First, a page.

A common problem that can arise for veterans when seeking employment after leaving the armed forces is that many companies do not understand the difference between medical retirement and medical discharge. It is therefore important for veterans with disabilities to help educate those they are hoping to work with, as this lack of knowledge can create roadblocks to finding work for some individuals.
What are the differences between medical discharge and medical retirement?
Fundamentally, both medical retirement and medical discharge relate to the level of disability that an individual is deemed to have acquired, as well as their length of service. It can be physical or mental, and the level is determined by medical professionals within the armed forces when categorizing how fit an individual is to continue carrying out their duties.
All disabilities are rated using the Department of Veterans Affairs Schedule for Rating Disabilities (VA Disability Rating), covering everything from musculoskeletal injury to post-traumatic stress (PTSD) disorder. Each form and degree of disability carries a set percentage rating. It is this rating that forms the basis for the type of discharge that a veteran is granted.
Medical Discharge occurs when:
Medical Retirement occurs when:
Broken down in this manner, it is easy to see how misunderstandings can arise, but also how easy this lack of knowledge can be to overcome.
The Department of Veterans Affairs may combine multiple acquired disabilities that have received percentages, like back pain, minor pulmonary disorders, or migraines, in order to get the final total rating; this can result in a veteran receiving medical retirement but not having a disability that requires an accommodation.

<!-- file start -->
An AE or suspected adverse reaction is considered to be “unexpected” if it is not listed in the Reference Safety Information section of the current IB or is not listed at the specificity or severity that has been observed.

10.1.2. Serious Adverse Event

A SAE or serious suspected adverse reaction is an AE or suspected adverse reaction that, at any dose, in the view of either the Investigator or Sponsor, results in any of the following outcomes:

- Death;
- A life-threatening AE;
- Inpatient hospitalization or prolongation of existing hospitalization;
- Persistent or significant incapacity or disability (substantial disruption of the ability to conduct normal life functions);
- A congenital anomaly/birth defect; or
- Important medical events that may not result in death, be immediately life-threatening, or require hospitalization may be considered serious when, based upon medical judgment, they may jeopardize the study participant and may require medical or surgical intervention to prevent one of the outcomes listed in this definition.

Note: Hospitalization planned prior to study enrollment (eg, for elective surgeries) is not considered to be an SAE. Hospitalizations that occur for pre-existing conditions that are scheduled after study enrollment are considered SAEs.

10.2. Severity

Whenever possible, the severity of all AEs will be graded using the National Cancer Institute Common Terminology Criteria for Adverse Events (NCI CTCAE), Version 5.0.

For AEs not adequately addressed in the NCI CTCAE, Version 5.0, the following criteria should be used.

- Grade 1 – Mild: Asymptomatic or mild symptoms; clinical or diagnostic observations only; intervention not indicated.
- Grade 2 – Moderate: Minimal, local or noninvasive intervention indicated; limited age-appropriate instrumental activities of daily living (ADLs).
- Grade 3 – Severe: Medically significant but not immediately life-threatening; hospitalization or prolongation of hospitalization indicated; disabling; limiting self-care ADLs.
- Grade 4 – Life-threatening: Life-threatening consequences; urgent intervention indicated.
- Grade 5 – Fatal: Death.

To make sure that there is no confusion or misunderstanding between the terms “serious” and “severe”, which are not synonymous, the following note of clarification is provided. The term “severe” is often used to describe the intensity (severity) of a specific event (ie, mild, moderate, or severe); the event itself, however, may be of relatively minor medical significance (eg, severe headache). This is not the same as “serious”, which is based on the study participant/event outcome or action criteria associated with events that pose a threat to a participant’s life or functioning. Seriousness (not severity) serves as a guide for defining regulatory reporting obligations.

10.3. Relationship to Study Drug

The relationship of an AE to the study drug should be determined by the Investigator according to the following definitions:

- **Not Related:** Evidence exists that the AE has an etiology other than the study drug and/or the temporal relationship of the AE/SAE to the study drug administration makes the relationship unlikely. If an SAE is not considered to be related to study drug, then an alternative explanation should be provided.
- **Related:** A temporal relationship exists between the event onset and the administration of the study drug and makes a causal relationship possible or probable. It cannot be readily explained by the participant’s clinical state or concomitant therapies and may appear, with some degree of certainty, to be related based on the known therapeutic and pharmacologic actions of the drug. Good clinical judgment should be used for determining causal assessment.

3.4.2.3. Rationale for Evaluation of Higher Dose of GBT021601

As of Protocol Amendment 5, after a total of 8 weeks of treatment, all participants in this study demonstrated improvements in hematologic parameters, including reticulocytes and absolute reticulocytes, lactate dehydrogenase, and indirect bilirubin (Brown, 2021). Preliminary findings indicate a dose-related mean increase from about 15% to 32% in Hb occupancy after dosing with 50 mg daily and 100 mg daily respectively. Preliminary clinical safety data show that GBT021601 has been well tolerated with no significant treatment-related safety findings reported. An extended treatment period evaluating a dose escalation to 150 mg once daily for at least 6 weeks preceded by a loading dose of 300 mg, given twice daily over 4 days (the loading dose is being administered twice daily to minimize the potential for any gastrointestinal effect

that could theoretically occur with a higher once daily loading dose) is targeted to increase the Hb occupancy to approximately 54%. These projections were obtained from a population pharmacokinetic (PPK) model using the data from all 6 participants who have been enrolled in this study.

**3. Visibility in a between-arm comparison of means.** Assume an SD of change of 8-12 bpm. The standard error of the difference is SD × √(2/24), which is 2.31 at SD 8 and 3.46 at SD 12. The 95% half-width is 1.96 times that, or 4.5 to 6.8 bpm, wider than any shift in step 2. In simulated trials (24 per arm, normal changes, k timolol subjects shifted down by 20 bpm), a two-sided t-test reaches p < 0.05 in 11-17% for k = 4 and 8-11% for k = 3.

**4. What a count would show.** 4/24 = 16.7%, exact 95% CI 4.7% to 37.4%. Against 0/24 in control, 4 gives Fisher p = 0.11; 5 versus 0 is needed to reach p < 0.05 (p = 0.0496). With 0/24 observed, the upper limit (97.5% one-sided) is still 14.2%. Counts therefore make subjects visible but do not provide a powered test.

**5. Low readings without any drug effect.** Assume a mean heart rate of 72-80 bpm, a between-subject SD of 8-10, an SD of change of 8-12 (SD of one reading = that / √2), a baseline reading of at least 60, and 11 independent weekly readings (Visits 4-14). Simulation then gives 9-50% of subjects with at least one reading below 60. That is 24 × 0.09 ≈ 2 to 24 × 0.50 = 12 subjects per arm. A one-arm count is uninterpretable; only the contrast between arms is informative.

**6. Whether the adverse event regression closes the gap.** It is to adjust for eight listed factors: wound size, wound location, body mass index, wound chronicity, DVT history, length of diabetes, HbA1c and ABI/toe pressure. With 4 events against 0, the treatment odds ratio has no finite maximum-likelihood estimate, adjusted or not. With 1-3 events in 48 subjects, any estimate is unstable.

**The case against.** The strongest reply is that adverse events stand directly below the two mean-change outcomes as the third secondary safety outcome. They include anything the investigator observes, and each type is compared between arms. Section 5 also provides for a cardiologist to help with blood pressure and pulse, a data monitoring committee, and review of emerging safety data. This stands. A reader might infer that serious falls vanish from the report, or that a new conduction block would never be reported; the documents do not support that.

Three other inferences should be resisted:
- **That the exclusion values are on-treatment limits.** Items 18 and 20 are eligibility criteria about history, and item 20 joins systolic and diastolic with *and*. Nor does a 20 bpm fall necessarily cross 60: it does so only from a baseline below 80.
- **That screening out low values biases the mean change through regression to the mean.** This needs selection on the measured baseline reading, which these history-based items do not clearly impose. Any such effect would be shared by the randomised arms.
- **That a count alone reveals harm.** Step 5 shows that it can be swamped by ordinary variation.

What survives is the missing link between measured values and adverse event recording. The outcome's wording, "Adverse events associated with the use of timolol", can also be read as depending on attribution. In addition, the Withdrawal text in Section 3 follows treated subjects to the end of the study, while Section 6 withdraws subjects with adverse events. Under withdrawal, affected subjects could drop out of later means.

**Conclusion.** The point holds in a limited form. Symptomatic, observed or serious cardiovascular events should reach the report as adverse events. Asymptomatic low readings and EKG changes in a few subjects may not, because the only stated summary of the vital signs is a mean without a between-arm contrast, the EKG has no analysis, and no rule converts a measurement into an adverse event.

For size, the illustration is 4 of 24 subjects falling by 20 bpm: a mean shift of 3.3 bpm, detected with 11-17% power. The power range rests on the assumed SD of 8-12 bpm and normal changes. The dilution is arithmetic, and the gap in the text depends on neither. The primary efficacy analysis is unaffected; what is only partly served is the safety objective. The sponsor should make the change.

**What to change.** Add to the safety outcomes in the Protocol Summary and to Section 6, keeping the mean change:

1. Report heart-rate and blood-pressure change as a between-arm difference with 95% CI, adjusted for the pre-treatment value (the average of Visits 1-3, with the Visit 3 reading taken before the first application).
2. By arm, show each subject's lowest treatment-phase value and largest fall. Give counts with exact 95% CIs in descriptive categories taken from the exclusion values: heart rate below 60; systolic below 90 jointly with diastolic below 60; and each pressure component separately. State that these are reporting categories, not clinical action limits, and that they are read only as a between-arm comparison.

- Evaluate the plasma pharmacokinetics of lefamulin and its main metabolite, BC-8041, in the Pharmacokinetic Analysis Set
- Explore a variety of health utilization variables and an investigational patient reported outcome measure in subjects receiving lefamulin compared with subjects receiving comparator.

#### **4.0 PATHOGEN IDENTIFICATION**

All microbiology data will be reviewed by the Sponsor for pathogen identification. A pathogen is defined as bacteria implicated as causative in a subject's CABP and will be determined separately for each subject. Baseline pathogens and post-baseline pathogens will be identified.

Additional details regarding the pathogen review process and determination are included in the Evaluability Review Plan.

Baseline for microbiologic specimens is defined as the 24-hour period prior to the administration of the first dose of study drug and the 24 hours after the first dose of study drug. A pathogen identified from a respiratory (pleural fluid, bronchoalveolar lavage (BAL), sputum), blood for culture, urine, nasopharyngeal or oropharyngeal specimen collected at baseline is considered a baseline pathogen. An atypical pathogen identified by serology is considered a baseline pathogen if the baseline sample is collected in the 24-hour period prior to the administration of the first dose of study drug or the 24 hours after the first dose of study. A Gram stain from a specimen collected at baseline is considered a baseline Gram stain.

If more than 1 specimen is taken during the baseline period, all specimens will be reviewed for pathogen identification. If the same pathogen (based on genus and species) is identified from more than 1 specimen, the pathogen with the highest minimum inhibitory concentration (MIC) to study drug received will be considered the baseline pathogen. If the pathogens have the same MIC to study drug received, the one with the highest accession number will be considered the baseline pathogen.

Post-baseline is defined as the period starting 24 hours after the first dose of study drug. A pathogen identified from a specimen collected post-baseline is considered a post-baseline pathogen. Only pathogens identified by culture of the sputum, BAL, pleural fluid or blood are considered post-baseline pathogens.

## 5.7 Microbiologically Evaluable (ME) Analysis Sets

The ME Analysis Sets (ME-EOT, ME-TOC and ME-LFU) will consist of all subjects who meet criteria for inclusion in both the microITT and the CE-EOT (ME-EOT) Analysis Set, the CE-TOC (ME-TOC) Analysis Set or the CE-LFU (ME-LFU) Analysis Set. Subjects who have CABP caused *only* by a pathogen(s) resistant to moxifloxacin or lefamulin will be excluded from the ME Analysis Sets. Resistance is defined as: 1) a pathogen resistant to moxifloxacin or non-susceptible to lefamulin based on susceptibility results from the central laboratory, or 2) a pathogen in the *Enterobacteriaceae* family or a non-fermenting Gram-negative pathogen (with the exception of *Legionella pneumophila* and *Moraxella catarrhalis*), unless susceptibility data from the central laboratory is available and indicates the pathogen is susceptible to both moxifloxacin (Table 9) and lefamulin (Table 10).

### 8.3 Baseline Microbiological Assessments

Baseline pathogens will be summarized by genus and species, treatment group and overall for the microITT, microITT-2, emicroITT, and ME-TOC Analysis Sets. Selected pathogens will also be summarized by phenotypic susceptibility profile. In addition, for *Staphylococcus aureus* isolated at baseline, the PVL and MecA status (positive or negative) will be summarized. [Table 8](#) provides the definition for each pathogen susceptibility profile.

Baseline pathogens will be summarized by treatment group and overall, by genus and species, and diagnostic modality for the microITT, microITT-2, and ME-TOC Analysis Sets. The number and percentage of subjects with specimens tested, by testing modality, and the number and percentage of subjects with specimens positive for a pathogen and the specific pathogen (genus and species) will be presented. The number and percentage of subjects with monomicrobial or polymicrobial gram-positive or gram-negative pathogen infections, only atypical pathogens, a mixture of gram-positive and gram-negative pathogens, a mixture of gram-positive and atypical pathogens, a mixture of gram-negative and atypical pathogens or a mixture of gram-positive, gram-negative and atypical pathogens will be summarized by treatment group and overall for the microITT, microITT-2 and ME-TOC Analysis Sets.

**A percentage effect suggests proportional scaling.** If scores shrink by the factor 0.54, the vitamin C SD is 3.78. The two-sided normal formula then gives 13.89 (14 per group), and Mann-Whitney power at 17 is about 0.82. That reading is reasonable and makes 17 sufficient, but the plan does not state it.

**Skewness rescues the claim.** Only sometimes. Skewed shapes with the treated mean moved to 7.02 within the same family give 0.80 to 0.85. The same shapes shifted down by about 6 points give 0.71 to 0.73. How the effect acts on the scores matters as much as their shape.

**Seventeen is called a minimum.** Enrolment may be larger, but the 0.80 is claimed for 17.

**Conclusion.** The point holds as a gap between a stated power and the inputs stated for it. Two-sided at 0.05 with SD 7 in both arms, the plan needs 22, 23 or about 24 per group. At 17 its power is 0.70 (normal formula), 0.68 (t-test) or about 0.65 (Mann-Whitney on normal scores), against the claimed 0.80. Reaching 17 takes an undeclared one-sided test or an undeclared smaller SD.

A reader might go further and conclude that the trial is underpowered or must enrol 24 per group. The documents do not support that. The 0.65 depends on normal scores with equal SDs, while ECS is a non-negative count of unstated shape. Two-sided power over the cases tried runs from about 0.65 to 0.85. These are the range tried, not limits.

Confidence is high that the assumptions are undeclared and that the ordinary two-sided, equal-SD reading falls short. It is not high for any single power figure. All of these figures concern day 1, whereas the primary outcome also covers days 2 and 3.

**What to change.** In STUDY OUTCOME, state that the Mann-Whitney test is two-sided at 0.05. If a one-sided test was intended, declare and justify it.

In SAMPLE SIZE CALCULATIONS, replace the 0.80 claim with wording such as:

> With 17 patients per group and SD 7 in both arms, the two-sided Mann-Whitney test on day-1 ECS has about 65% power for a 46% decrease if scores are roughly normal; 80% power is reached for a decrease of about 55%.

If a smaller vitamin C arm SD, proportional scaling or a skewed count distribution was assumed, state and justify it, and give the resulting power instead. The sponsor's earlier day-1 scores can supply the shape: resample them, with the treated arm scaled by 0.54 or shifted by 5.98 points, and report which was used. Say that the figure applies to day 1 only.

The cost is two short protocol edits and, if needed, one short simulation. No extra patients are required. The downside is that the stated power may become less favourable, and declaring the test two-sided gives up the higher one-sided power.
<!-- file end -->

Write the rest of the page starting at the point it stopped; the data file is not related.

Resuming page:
Why speaking to employers is important for veterans
When it comes to discussing the limitations that a disability can place on a person to carry out work, understanding the difference between medical discharge and retirement becomes crucial.
For a start, there are many disabilities that could preclude a person from meeting the vigorous physical requirements of armed service, but which have a more limited impact on their ability to operate in civilian roles. Helping employers to understand this fact can be integral in dispelling any misconception that veterans with disabilities may be less able in certain jobs than their peers.
Veterans should therefore be open and honest with any prospective employer about their disability, viewing it as an opportunity to accurately portray their situation and to begin their role with full disclosure. While this may be a daunting prospect, the benefits of doing so mean that the employer/employee relationship can get off on the best possible footing.
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